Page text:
The historical collection includes the Gold Coast Cable Station equipment, which has been in use since 1902; the Paula Stafford Bikini Collection, which was worn in the 1950s; part of the wreckage of the Scottish Prince, which was wrecked off Stradbroke Island in 1887; a large Aboriginal artifact collection; and over 2,500 objects, 1,500 photographs of the Gold Coast area, archival records, including old newspapers, maps, development plans, and books of local interest, among other things.

The museum also has the heritage-listed Vincent Sheldon Artist Studio, which was originally located at Broadbeach; a 1976 copy of early settler Robert Vetiver’s (1861) home; and buildings containing equipment and tools from the agricultural, sugar, and wood industries from the mid-1800s.


The Gold Coast Hinterland Heritage Museum is devoted to conserving historical material that depicts the growth and development of the Gold Coast’s hinterland area and making it accessible to the public.

The museum houses a number of historic structures, including:

Okey House was constructed from wood from the former Hampshire Terrace Hotel in Mudgeeraba in the 1930s.

Franklin House is a 1956 family residence constructed by Ron Kirby from locally milled wood for John and Merna Franklin.

Built-in 1889, the old Nerang Railway Station was relocated to museum grounds in 2007. There’s also a schoolroom, railway memorabilia, saddlery, and a light horse military exhibit here, as well as an enormous collection of cameras and photography equipment.

Tallebudgera’s original police station goal building. The grounds also contain a model Slab Hut, Big Blokes Building, blacksmiths shop, milking, and cream shed, and substantial pioneering relics.

5. The Gold Coast Motor Museum is a museum dedicated to automobiles.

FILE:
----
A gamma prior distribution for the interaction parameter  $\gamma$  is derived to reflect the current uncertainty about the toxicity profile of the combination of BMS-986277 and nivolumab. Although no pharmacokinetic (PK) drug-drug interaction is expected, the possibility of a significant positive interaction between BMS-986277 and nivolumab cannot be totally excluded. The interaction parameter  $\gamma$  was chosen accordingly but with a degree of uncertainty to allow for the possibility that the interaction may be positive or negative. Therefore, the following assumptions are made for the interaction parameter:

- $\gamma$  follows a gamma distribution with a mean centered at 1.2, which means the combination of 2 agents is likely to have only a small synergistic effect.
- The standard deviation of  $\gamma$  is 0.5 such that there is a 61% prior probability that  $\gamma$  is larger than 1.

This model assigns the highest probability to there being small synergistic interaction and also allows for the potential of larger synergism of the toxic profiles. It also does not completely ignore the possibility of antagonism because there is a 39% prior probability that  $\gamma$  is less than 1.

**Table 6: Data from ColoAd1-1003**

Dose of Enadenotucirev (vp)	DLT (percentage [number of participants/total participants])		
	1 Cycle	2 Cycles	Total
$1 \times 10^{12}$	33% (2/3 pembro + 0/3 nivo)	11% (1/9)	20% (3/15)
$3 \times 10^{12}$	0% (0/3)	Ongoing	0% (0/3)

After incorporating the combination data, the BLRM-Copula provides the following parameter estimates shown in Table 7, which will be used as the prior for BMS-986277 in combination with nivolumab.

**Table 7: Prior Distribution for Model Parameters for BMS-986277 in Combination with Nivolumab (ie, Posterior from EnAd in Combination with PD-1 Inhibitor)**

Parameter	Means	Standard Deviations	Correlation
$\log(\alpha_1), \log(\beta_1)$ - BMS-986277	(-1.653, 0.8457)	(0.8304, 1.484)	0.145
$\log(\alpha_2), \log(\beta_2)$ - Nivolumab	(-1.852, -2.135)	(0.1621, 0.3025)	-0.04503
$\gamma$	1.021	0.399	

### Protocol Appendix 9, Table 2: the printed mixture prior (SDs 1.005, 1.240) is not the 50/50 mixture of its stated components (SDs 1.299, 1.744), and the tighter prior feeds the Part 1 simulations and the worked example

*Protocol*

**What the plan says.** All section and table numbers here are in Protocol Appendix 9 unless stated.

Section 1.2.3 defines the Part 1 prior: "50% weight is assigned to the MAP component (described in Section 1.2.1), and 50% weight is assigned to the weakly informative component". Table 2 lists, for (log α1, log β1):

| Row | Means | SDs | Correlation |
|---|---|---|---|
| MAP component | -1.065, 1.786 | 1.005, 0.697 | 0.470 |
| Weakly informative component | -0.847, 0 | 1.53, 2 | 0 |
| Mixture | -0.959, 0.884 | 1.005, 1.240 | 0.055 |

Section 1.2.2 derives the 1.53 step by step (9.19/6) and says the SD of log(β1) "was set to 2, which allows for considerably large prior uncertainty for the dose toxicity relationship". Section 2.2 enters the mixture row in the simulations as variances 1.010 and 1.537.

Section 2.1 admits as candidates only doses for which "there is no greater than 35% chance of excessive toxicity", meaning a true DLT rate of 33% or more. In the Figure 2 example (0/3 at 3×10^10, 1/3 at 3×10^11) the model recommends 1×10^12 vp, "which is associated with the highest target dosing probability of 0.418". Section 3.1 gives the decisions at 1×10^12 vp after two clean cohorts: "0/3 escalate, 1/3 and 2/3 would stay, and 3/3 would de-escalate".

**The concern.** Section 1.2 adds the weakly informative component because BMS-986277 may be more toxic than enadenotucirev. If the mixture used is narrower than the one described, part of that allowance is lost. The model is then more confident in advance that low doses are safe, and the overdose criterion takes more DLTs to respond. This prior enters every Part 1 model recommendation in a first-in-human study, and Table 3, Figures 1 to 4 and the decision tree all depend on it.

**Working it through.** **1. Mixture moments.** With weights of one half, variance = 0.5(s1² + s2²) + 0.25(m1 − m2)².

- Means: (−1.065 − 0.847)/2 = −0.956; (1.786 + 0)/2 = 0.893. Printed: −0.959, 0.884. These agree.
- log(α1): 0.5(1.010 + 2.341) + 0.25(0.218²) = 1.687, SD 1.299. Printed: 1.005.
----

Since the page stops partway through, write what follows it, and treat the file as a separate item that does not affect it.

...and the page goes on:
Take a trip to the Gold Coast Motor Museum for something entirely different. From a historic horse and buggy to today’s latest supercars, this amusing museum has something for everyone.

There are around 75 automobiles and motorcycles to fawn over, and they together depict the tale of invention and industrial advancement during the twentieth century.

This interesting museum is a must-see for car enthusiasts, but even if you’re not technically inclined, you’ll likely enjoy marveling at how far the transportation sector has progressed. Furthermore, several of the cars on show are pieces of art in and of themselves.

The Gold Coast Motor Museum also boasts a fantastic on-site restaurant, so you can visit for lunch or supper and make a day of it.

There aren’t a lot of museums on the Gold Coast because it’s a new city in a new country. However, this famous tourist destination offers a diverse choice of cultural sites to explore, all of which can help you learn more about the city and Australia in general.

In addition, several of the eccentric museums in the area are excellent locations to take the family for a fun day out.

Drop your baggage off at a Bounce luggage storage facility and you’ll be free to visit the top museums on the Gold Coast. It’s never been easier to travel light.